Date: Sat, 24 Jan 1998 06:24:04 -0600
From: Linda Thompson <firstname.lastname@example.org>
Subject: 2 of 3 - Boston Phoenix Yellow Rag Whoring
This is the article to which part 1 of this message was my reply.
The Boston Phoenix
January 22 - 29, 1998
There's a 13-starred flag hanging upside down on Route 1A. Rolls of yellow plastic police tape have been looped around the trees in a huge circle around the property -- not just the single yellow ribbon typical of crime scenes, but ribbons and ribbons, fluttering, with a big sign reading FEDERAL FDIC FRAUDULENT EVICTION ZONE, as if there were some danger of missing the point.
To get up to the big house, where John and Rhetta Sweeney have been in a standoff with federal marshals on and off since June, visitors must apply to "ironhand," a sometime militia member living on the property.
At the top of the hill, what's left of the old Meyer mansion looks a little the worse for wear and tear. There are planks nailed over the windows, and reporters aren't allowed inside, so interviews take place on lawn chairs, in scarves and mittens, as ironhand paces ceaselessly along the perimeter.
The Sweeneys' problem morphed from a private foreclosure battle into a politicized public spectacle a year ago, when Rhetta Sweeney posted the family's complex legal history on a Web page under the heading "Qui-Tam: In the Name of the People." Since then, their case has attracted the attention and loyalty of people all over the US, who see them as typical victims of a government beholden to banking interests. Strangers started coming out of the woodwork. Against all demographic odds -- John Sweeney, after all, graduated from Bowdoin and inherited a $2 million estate -- the Sweeneys have taken on the luster of populist heroes.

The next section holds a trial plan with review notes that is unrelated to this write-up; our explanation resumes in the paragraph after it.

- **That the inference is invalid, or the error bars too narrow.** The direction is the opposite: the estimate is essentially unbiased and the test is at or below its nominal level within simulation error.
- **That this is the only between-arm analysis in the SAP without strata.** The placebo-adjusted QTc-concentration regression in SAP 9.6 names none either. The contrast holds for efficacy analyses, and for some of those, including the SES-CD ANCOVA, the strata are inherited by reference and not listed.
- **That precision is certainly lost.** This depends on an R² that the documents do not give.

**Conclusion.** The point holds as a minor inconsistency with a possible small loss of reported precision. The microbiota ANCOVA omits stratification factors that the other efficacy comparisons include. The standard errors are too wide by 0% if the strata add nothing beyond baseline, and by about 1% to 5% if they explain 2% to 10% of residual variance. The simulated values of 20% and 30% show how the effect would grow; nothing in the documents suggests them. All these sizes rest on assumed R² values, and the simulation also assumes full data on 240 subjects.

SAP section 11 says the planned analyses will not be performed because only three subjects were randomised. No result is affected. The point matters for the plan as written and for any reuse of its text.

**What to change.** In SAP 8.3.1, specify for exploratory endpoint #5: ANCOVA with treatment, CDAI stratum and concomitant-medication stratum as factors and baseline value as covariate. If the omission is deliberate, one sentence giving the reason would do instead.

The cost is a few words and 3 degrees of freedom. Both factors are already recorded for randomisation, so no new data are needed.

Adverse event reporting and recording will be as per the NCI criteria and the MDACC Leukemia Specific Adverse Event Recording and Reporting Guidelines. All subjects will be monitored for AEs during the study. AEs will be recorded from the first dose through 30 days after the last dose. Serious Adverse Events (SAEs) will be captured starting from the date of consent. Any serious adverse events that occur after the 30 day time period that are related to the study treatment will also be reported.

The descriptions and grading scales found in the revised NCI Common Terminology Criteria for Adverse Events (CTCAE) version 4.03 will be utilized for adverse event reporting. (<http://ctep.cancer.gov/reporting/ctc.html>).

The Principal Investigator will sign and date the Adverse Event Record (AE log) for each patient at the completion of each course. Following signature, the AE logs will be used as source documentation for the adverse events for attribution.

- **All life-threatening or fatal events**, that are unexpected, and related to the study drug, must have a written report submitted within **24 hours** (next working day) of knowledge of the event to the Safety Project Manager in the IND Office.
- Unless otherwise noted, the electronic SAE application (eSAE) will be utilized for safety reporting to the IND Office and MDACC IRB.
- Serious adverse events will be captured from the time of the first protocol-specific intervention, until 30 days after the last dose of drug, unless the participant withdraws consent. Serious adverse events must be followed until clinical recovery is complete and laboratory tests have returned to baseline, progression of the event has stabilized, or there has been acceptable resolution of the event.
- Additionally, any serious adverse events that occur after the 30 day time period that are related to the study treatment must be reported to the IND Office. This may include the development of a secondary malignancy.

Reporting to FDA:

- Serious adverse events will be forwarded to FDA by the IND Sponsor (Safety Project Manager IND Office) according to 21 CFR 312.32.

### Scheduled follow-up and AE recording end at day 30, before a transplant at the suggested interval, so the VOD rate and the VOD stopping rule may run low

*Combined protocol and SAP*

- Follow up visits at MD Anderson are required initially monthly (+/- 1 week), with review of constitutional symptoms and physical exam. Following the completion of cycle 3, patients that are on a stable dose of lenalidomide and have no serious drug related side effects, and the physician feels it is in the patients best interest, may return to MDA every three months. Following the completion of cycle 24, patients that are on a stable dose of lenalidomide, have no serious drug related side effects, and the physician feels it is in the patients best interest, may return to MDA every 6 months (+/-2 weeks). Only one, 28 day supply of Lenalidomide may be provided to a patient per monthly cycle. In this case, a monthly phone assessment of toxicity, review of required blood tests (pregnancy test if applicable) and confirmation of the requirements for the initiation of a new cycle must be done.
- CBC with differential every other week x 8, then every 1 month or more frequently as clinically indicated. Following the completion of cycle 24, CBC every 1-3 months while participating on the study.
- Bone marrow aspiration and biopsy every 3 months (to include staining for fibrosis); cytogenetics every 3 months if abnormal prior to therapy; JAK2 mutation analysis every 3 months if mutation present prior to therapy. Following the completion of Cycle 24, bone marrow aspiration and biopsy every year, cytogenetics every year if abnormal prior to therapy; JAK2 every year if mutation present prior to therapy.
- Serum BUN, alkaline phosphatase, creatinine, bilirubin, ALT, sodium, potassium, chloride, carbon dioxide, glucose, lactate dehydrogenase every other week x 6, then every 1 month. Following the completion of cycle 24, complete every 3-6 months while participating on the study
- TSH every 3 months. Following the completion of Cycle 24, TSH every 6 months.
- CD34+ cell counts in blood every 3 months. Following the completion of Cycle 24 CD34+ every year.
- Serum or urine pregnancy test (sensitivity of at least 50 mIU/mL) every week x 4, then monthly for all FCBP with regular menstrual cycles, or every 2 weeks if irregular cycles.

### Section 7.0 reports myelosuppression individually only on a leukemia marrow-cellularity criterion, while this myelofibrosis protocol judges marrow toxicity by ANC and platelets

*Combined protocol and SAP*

But the kindness of strangers came with a price, as the Sweeneys -- increasingly isolated on their chilly hill -- are bound to realize, especially if their final settlement offer (in FDIC hands at press time) is rejected. Eleven years ago, they initiated this battle in an attempt to salvage their lifestyle. But somewhere between then and now, they cast off from their landed, conservative moorings. Distance has opened up between the Sweeneys and the community where their family has occupied a central place for four generations, and the neighbors' support for them has faltered and diffused. Part of that is because of the Sweeneys' new radical agenda, but most of it is because of the new friends.
The Sweeneys' new friends -- with their Montana license plates and their Internet aliases -- don't blend in in Hamilton. Among them is Linda Thompson, who volunteered to represent them in negotiations with the government, and whose resume includes a brief stint on the David Koresh legal team. Thompson has called for the arrest of the president of the United States by armed militia members. Postings on her newsgroup, the Associated Electronic Network, the FBI in the Oklahoma City bombing. In 1994, the John Birch Society condemned her for being too radical, according to the Anti-Defamation League's militia guide, Danger: Extremism -- The Major Vehicles and Voices on America's Far-Right Fringe.
Thompson, like the others, was drawn to this case for its potential as an object lesson in governmental harassment. For ironhand, Hamilton's potential significance merited shutting down his trailers in Belfast, Maine, giving up his income for an indefinite period, and uprooting his cat, Max, who is not accustomed to strangers.